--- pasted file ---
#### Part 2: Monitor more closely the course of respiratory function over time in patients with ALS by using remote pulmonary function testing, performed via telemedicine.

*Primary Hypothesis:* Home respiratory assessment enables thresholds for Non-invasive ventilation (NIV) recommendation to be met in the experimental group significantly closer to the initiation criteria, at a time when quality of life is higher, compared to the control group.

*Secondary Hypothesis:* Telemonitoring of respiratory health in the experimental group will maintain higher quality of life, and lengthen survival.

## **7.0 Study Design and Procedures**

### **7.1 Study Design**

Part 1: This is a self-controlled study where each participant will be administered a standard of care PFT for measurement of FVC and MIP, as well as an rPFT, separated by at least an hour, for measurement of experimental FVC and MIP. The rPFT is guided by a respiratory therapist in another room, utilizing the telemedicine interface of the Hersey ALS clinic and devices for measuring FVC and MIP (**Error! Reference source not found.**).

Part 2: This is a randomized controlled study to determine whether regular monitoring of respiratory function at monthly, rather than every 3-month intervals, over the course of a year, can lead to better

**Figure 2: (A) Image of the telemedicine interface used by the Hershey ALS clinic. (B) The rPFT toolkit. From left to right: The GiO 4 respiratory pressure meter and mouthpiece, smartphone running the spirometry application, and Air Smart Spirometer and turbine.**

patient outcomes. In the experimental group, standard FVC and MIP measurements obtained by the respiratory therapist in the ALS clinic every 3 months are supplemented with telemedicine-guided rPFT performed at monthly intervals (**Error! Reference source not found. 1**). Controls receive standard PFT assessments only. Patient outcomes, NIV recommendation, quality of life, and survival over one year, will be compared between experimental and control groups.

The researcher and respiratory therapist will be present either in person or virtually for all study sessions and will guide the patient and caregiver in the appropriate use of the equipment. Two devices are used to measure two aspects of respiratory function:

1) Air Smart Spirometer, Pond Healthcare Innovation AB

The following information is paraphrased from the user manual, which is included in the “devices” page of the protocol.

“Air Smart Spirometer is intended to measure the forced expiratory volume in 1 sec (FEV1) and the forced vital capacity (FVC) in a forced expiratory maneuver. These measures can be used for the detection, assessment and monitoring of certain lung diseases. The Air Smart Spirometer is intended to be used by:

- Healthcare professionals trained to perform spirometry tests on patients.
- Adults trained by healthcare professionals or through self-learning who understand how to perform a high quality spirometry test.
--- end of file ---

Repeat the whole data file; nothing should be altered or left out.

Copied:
#### Part 2: Monitor more closely the course of respiratory function over time in patients with ALS by using remote pulmonary function testing, performed via telemedicine.

*Primary Hypothesis:* Home respiratory assessment enables thresholds for Non-invasive ventilation (NIV) recommendation to be met in the experimental group significantly closer to the initiation criteria, at a time when quality of life is higher, compared to the control group.

*Secondary Hypothesis:* Telemonitoring of respiratory health in the experimental group will maintain higher quality of life, and lengthen survival.

## **7.0 Study Design and Procedures**

### **7.1 Study Design**

Part 1: This is a self-controlled study where each participant will be administered a standard of care PFT for measurement of FVC and MIP, as well as an rPFT, separated by at least an hour, for measurement of experimental FVC and MIP. The rPFT is guided by a respiratory therapist in another room, utilizing the telemedicine interface of the Hersey ALS clinic and devices for measuring FVC and MIP (**Error! Reference source not found.**).

Part 2: This is a randomized controlled study to determine whether regular monitoring of respiratory function at monthly, rather than every 3-month intervals, over the course of a year, can lead to better

**Figure 2: (A) Image of the telemedicine interface used by the Hershey ALS clinic. (B) The rPFT toolkit. From left to right: The GiO 4 respiratory pressure meter and mouthpiece, smartphone running the spirometry application, and Air Smart Spirometer and turbine.**

patient outcomes. In the experimental group, standard FVC and MIP measurements obtained by the respiratory therapist in the ALS clinic every 3 months are supplemented with telemedicine-guided rPFT performed at monthly intervals (**Error! Reference source not found. 1**). Controls receive standard PFT assessments only. Patient outcomes, NIV recommendation, quality of life, and survival over one year, will be compared between experimental and control groups.

The researcher and respiratory therapist will be present either in person or virtually for all study sessions and will guide the patient and caregiver in the appropriate use of the equipment. Two devices are used to measure two aspects of respiratory function:

1) Air Smart Spirometer, Pond Healthcare Innovation AB

The following information is paraphrased from the user manual, which is included in the “devices” page of the protocol.

“Air Smart Spirometer is intended to measure the forced expiratory volume in 1 sec (FEV1) and the forced vital capacity (FVC) in a forced expiratory maneuver. These measures can be used for the detection, assessment and monitoring of certain lung diseases. The Air Smart Spirometer is intended to be used by:

- Healthcare professionals trained to perform spirometry tests on patients.
- Adults trained by healthcare professionals or through self-learning who understand how to perform a high quality spirometry test.